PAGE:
Poem for Local Heroes, Virtue & Moir

This poem is dedicated to London’s spectacular local heroes and Canada’s most decorated ice dance team, Tessa Virtue and Scott Moir.  We’re celebrating their return to competition after a two-year hiatus.

As if you are leaping in the air

As if you are leaping in the air
with Virtue and Moir. As if you
are running perfect simulation.

Lift and fly. Figures are skating,
whirling to wild quads like Sufis
dancing in Dervish reverence.

Perfection swirls along an unseen
slip of water that allows for glide,
ice two inches thick. Blades glint.

Fantasy hovers, floats flawlessly,
describing meticulous arcs on ice,

in air. Geometry touched by magic,
projection spun on glass surface.

Le Petit Prince and his Rose criss-
cross the ice to mirror our neurons
effortlessly after ruthless practice.

One haptic system rings in tune with
the other not by happenstance but
exquisite design, creating the perfect

illusion of romance. This pair knows
their true trick is always in landing home.


The poem won second prize in Poetry London’s 2015 Contest. I read it at Landon Library on March 25.

The video and poem are up at Central Library London, http://www.londonpubliclibrary.ca/blog/poetry-london-contest-winner-penn-kemp, and on https://www.youtube.com/watch?v=bGAOOldLE98.

The winning poems are up on http://www.poetrylondon.ca/index.php?/current/contest/ and posted throughout London Libraries all Poetry Month along with videos of our reading at Landon Library!

Thanks to Poetry London!

See also http://www.lfpress.com/2015/03/26/kemps-winning-verses-salutes-our-olympians.

Some Talk Magic cover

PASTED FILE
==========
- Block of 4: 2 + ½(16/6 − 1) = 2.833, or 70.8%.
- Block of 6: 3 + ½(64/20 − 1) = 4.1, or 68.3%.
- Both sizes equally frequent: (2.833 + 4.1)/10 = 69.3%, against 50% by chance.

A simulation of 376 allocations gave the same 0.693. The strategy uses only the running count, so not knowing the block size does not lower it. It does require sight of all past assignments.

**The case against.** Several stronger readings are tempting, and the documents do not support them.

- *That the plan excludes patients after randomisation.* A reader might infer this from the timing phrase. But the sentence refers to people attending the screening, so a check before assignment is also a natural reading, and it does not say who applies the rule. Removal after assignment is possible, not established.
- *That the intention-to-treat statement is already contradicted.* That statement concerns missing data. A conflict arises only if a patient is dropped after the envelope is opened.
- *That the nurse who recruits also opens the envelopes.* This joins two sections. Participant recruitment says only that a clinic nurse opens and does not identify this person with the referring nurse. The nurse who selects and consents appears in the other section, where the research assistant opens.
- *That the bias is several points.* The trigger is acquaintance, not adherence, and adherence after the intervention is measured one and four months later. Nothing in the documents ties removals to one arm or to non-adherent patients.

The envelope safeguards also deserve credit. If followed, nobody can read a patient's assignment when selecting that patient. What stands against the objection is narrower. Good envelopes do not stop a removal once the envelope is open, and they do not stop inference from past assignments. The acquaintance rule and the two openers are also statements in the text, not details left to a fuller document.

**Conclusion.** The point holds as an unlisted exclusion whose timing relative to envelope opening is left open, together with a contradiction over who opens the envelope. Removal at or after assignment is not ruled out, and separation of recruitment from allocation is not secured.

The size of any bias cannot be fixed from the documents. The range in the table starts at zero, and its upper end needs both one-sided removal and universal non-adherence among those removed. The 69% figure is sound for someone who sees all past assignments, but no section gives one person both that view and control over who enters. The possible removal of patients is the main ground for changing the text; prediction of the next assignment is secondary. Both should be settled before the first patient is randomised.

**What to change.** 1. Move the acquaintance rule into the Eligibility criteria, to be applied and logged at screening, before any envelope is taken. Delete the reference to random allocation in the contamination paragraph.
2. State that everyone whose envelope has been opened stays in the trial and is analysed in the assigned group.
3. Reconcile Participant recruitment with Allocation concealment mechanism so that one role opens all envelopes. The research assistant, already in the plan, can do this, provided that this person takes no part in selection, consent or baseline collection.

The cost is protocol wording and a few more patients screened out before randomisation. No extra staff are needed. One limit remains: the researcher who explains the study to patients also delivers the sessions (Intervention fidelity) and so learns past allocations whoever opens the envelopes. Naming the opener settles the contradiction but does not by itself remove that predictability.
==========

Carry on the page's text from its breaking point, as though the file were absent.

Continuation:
The photo of daughter Amanda and me is in Some Talk Magic, Ergo Productions.  Credit: Elizabeth Cunningham.  Below are Amanda and her daughter Ula with Benny the Bouvier!



Valentine Poem

Heart to Art

Romance of the rose in part-
icular scent, texture, hue
carried and cared
for from you.

Roses reside inside, arriving
by scent from smooth petal
scarlet or white. Roses arrive
and rest

They rest not knowing
the future as I do and so the rest
is easy before

rust nips at the coiling edge of
hope, nips and tucks, curtails, till
petal droops, curls and drops
on stone.

Heart suspends suspense
and pauses, skips the beat
to bear what can’t be

The heart does not grow over.
It grows through the lump in
the throat and out the mouth—
new birth of sorts, of change.

Heart knows its kind, knows its
own, knows as well kind
words. They too can cut
clear through skin, so many
layers meaning… what?

To stay kind
of alive in metaphor— beating
beating heart, the rhythm of
survival, thriving.

Your Hermes to my Hestia,

for Gavin, Beloved


Poem: “Given a Line”

Given a Line

When a line stares at you too
long, what is it demanding?
Not enough said or too much
down in black against white?

While Klee takes a line for a walk
Cash walks the line and you type
a line already over exposed on
the blank but measured screen.

The line requests reply in-
quiring Why? Plaintive as
a choir in plainsong. Empty
as a needle eye and just as full.

What lies behind the line that
lies so flatly on the page? Planes
of undifferentiated disparity in
two dimensions? Perception

shrunk to the length and
width of a white sheet for-
getting depth for breadth.

Breath forgotten,
squeezed onto even
surface. Plain but not

simple. Simple but
not easy. Eased into
familiar complicity
the iterative wanders

through uninvestigated realms
of possibility not yet verbalized
in reams of rhyme and story told,
spewing reasons all their own.

A patter of cliché recurs at random
when the pat lie surfaces all too
conveniently, slips into place as if
pattern might solve that old puzzle

you need to articulate again and
again. What springs to mind can be
sometimes appropriate, sometimes
appropriated. Mind the gap to grasp

indifferent reminders of what might
remain reflexive difference. A gift
of involuntary association demands
alert reaction to discern what could

be learned, what spurned and what
just is. Carried over. To the next
poem where Why echoes down the
row. Give that piece your best regards.

“Given a Line” by Penn Kemp appears in CV2. Contemporary Verse 2. V.38.3, Winter 2016.
Editors: Clarise Foster and Lori Cayer.